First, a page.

September 2011
Volume 11, Issue 11
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Vision Sciences Society Annual Meeting Abstract  |   September 2011
The spontaneous appeal by naïve subjects to nonaccidental properties when distinguishing among highly similar members of subspecies of birds generates the experts' birdguide
Author Affiliations
  • Ori Amir
    Psychology, University of Southern California, USA
  • Xiaokun Xu
    Psychology, University of Southern California, USA
  • Irving Biederman
    Psychology, University of Southern California, USA
    Neuroscience, University of Southern California, USA
Journal of Vision September 2011, Vol.11, 842. doi:10.1167/11.11.842
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      Ori Amir, Xiaokun Xu, Irving Biederman; The spontaneous appeal by naïve subjects to nonaccidental properties when distinguishing among highly similar members of subspecies of birds generates the experts' birdguide. Journal of Vision 2011;11(11):842. doi: 10.1167/11.11.842.

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      © ARVO (1962-2015); The Authors (2016-present)

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Abstract

Whereas there is considerable evidence for the preferential employment of nonaccidental properties when distinguishing among instances of many domains of objects, some have insisted that with highly similar classes, appeal is made to metric and “configural” properties, as is evident when individuating highly similar faces. How do humans distinguish between exemplars of a highly similar subordinate class of natural entities, such as members of a subspecies of birds? Subjects without experience in bird classification were shown sets of 4–5 birds of the same family (all on the same page in the bird guide). They were to describe each bird sufficiently so that a “friend on the phone” who has those birds moving around in a cage would know which bird they are referring to. Almost all the descriptors were nonaccidental in that they could be employed to individuate a particular bird independent of pose (as long as that surface was in view) without appealing to metrics. The descriptors described either the shape of parts (e.g. “curved beak”) or surface features (“e.g. black spot on belly”). To a large extent, these descriptors matched those that in the bird guide book. A subsequent test confirmed that the descriptions were indeed sufficient for naïve subjects to individuate the members of the subspecies. Even with subordinate classification of natural categories, naïve subjects seek and use nonaccidental (rather than metric) properties–the same properties used by professionals.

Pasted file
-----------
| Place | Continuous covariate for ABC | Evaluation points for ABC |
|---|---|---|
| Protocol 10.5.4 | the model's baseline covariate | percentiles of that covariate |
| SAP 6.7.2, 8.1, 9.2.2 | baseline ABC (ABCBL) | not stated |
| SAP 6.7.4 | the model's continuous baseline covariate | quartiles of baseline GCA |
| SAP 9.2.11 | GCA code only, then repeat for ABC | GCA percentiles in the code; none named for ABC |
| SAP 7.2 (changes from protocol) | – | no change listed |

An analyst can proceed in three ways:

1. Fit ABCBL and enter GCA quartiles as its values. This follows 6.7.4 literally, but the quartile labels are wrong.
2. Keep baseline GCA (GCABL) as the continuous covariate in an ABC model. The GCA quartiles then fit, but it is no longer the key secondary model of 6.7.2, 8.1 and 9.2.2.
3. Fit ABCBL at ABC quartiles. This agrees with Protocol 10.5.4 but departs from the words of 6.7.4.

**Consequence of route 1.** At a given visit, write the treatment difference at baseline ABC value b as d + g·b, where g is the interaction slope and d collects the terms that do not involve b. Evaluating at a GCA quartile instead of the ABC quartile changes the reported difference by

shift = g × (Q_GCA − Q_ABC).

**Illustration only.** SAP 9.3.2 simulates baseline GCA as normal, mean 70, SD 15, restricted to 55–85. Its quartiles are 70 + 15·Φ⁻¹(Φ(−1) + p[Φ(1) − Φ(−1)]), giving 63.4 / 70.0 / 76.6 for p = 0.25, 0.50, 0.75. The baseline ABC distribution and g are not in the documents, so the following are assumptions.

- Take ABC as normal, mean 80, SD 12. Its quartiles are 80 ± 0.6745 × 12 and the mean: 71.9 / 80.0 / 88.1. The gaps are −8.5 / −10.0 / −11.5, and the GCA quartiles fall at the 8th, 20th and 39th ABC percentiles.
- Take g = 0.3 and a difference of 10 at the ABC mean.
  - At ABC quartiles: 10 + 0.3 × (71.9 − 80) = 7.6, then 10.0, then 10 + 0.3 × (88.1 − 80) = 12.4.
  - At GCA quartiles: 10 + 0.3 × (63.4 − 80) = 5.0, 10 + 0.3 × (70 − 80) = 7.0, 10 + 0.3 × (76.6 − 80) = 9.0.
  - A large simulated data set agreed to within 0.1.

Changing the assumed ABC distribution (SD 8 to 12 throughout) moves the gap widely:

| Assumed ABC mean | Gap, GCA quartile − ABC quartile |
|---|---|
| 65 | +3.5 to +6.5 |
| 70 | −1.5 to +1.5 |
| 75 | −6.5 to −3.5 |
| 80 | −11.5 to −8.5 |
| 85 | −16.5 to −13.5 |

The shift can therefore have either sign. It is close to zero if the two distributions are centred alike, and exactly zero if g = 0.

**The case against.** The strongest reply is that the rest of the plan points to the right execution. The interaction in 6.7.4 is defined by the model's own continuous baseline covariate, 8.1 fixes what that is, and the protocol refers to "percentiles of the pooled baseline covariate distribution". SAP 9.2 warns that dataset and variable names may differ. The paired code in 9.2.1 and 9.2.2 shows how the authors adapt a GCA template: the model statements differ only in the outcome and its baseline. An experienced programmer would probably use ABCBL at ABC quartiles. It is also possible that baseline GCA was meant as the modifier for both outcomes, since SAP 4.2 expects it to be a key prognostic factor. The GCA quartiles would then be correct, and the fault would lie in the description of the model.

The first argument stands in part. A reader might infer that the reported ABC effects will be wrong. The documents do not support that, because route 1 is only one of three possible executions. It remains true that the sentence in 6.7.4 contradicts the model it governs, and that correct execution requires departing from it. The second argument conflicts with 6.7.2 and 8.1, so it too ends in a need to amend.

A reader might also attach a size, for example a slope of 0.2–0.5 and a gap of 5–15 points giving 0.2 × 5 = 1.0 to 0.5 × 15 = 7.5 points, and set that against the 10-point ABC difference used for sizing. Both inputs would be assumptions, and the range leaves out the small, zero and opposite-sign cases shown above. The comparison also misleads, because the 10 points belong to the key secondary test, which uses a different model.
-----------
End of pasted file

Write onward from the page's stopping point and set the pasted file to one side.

NSF BCS 04-20794, 05-31177, & 06-17699 to I.B. 
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